I’m not interested in getting rich quicker than the fat cats or losing more than 6lbs in 24 hours. I would just like to open my email and not see thousands of crap building up in my inbox. It’s irritating. It’s not one spam email or a ‘few’ a day it actually is a ridiculous amount of crap that pisses me off no end. It also gets my goat when a spam message sometimes labelled with your bank/building society’s name in the title and Miss Moon screaming for me to open it’s stupidly important email and it’s non other than a virus. Hands up if a spam email has given your computer some sort of virus? I’d really love it if I didn’t get spam anymore. Maybe that’s something I should’ve asked Santa for. Despite the evolution of anti spam software, such as spam filters and spam blockers, the negative effects of spam are still being felt by individuals and businesses alike. According to SpamLaws.com Spam accounts for 14.5 billion messages globally per day. In other words, spam makes up 45% of all emails. Some research companies estimate that spam email makes up an even greater portion of global emails, some 73% in fact. The United States is the number one generator of spam email, with Korea clocking in as the second largest contributor of unwanted email. The most prevalent type of spam is advertising-related email; this type of spam accounts for approximately 36% of all spam messages. The second most common category of spam is adult-related in subject and makes up roughly 31.7% of all spam. Unwanted emails related to financial matters is the third most popular form of spam, at 26.5%. Surprisingly, scams and fraud comprise only 2.5% of all spam email; however, identity theft (which is known as phishing) makes up 73% of this figure.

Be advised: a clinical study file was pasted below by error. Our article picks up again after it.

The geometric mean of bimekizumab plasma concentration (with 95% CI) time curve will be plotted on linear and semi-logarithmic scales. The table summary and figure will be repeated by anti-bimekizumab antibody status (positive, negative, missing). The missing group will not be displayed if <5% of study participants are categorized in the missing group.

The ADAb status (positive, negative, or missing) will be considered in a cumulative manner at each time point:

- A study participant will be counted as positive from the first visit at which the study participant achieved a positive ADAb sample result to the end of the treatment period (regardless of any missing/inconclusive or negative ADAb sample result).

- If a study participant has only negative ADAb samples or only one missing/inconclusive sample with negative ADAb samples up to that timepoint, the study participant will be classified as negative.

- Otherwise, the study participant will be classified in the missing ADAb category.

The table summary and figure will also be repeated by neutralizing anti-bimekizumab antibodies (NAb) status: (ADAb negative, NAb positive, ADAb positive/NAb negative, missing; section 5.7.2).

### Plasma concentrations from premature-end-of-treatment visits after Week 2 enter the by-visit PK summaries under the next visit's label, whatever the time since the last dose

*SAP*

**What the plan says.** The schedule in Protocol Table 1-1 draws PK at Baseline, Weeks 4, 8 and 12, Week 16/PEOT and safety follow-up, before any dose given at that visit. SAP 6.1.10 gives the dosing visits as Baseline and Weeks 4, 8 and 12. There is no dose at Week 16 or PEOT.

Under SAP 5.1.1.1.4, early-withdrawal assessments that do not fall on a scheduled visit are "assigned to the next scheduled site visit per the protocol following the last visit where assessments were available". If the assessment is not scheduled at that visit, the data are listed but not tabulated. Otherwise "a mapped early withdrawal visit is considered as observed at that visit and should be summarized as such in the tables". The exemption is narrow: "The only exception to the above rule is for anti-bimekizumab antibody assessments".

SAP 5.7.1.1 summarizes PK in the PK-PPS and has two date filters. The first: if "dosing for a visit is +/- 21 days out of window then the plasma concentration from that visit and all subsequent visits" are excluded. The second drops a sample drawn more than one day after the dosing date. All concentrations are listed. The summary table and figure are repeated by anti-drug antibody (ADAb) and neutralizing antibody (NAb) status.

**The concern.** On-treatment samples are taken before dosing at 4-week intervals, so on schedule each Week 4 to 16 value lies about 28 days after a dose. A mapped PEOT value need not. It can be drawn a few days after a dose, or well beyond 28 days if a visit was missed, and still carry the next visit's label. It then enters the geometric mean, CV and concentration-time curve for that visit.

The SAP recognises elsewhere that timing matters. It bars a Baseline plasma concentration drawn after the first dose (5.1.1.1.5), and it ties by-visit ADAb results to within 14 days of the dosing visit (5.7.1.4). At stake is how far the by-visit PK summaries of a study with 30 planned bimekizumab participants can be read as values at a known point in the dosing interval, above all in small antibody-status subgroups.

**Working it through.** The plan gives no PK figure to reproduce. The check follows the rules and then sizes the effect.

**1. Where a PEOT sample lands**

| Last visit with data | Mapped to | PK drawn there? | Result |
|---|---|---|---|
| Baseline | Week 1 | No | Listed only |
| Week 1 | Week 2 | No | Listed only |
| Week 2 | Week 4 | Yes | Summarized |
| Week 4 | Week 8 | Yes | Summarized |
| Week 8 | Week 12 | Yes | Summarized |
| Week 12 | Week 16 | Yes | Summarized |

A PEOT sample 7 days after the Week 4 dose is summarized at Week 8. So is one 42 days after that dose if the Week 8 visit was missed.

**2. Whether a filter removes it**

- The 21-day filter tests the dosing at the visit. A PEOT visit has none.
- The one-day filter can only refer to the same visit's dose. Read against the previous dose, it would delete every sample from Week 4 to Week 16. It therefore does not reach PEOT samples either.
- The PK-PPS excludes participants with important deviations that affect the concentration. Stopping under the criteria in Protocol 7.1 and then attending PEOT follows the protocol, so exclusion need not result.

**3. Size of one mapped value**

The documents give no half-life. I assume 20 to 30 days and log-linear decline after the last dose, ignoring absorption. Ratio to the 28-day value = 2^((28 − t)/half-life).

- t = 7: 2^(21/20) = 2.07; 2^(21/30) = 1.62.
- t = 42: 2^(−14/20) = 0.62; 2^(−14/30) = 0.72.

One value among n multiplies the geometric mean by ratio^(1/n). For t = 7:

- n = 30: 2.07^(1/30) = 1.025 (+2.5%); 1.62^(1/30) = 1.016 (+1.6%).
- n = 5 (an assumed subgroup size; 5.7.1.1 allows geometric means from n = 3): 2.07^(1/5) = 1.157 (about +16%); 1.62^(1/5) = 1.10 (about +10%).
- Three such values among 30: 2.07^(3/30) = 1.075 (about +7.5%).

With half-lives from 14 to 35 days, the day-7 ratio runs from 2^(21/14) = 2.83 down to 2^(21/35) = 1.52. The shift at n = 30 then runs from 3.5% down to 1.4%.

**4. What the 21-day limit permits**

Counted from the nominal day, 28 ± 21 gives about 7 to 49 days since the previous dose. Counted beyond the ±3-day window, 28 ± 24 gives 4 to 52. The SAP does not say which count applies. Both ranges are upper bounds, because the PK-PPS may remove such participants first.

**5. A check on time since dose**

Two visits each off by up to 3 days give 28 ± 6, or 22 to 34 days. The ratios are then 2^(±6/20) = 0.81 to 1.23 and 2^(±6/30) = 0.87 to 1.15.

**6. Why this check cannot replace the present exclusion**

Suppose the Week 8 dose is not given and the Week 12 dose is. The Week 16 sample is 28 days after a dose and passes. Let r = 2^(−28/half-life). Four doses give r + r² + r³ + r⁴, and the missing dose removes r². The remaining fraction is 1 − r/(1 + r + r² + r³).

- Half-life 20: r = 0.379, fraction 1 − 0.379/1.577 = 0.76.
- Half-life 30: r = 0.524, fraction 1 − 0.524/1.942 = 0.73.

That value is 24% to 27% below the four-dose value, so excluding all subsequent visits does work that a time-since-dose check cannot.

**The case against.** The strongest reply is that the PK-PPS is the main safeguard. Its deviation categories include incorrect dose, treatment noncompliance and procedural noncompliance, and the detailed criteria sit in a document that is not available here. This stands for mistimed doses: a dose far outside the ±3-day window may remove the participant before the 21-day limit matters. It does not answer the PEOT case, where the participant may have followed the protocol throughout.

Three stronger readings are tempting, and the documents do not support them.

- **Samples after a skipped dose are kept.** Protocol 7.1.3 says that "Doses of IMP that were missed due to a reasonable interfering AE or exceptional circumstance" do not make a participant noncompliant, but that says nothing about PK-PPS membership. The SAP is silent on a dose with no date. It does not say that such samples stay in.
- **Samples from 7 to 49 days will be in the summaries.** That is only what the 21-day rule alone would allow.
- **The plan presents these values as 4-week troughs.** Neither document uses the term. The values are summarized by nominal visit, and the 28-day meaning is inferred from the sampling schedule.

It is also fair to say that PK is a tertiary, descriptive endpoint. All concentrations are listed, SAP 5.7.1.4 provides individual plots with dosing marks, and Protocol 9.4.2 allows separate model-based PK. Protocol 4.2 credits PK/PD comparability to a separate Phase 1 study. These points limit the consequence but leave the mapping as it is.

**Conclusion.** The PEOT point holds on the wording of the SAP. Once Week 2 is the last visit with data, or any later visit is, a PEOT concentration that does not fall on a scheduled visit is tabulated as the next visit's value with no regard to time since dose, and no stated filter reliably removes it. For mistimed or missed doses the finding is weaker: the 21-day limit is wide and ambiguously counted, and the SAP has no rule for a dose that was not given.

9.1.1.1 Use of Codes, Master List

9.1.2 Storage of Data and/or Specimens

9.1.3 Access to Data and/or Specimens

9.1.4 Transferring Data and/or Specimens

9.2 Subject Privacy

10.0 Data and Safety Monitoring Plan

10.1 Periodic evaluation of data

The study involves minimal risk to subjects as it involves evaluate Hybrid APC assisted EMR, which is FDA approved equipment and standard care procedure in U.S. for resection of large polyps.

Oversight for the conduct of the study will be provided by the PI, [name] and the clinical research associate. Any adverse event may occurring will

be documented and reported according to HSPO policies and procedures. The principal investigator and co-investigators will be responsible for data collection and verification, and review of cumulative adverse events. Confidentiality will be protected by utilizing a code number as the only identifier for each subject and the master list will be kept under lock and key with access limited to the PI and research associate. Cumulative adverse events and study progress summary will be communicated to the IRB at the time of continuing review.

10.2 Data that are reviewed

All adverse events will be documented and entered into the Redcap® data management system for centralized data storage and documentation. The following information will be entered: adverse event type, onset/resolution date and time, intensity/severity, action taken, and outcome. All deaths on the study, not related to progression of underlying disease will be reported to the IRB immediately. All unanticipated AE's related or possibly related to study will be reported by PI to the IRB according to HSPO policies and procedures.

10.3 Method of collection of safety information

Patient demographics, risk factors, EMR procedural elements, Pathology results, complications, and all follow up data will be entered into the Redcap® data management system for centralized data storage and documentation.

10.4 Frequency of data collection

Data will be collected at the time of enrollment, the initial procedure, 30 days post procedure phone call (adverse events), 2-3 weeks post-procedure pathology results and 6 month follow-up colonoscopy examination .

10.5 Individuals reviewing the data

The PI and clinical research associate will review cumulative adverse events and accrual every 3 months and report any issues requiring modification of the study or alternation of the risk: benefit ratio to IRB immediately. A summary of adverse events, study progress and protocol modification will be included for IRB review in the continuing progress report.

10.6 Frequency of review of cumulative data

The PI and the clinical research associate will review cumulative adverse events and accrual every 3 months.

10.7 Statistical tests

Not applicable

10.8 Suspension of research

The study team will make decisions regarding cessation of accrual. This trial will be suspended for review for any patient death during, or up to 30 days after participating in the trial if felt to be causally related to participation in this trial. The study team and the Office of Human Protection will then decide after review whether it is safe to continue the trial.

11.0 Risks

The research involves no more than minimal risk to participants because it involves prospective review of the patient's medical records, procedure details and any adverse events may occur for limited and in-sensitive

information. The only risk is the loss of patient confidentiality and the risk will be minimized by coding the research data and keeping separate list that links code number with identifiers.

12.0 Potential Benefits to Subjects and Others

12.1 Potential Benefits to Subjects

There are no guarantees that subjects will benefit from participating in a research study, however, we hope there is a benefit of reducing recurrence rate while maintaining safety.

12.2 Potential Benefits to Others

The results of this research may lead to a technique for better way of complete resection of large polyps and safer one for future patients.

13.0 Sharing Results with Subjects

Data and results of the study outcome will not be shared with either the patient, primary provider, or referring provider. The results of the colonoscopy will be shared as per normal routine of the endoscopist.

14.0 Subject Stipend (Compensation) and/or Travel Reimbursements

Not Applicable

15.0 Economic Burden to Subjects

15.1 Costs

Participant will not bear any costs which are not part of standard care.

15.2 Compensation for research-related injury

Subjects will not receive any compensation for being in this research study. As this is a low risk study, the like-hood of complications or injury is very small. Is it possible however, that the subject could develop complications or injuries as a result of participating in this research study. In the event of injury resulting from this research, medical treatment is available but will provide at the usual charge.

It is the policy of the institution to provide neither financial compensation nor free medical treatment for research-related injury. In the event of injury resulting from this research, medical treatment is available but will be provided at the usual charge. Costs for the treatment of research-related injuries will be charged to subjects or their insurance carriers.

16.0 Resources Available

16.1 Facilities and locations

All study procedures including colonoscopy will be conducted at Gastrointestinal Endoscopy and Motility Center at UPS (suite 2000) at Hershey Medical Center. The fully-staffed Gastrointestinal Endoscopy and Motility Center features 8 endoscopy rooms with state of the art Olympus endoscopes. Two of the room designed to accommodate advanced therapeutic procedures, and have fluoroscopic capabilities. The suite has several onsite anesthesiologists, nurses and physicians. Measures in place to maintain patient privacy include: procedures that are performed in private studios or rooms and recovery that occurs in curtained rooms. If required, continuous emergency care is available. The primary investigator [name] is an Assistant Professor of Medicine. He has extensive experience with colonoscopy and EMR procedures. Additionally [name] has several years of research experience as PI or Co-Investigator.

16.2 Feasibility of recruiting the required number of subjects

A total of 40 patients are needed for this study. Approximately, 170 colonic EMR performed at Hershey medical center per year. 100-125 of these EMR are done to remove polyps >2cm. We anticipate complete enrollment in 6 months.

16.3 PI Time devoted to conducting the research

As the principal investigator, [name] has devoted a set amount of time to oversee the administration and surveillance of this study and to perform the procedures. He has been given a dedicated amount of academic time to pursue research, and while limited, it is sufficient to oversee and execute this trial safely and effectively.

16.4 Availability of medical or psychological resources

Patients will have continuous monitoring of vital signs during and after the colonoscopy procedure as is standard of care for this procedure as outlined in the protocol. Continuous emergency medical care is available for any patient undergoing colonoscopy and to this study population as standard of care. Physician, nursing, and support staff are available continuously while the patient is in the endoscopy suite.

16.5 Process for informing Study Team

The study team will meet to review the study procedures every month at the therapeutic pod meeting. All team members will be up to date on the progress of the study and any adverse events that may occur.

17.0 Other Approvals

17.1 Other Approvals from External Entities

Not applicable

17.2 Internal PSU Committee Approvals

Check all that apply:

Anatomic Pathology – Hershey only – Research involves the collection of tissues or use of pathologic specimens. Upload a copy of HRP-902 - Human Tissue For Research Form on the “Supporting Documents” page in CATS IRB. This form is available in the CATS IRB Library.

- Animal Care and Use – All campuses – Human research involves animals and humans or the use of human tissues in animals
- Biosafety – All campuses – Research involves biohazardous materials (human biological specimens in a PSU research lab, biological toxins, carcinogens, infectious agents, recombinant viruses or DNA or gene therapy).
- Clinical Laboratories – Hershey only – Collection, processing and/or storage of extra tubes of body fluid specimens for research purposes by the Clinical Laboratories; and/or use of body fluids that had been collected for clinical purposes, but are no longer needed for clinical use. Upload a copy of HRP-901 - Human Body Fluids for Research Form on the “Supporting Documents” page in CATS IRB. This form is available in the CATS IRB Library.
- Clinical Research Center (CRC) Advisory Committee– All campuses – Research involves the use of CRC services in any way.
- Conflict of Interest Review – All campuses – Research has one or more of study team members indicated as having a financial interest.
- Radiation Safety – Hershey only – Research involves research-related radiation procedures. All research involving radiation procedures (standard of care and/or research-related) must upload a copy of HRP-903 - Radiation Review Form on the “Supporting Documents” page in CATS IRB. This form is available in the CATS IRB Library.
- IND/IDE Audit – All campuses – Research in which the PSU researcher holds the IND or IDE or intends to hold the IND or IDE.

As much as spam pisses people off no end, there are anti spam measures that promise to block spam in the hope to fight again unwanted emails to your inbox. You can buy products such as SymantecCloud which is a spam filter service that prevents email spam from reaching your network and improves employee productivity by virtually eliminating the need to read and delete unsolicited messages. Other spam filters include the big email accounts such as MSN which blocks some 2.4 billion spam emails every day. Saying that all this ‘Spam Filtering Systems’ can in fact be bypassed and Spam can still get through. It just would be great to have a time when spam no longer exists. No longer floods my email account and sod off to where the sun doesn’t shine. Or fired millions and millions at any given time to the assholes who send them to us in the first place.
I’m praying that junk emails will go away. Not that that will happen anytime soon. Why? It’s estimated that 58 billion junk emails will be sent ever day within the next four years. Something that will cost businesses some $198 billion annually. However, some researchers believe that based on an estimated current cost of $49 annually per inbox, the total cost of spam for businesses will balloon to $257 billion per year if spam continues to flourish at its current rate.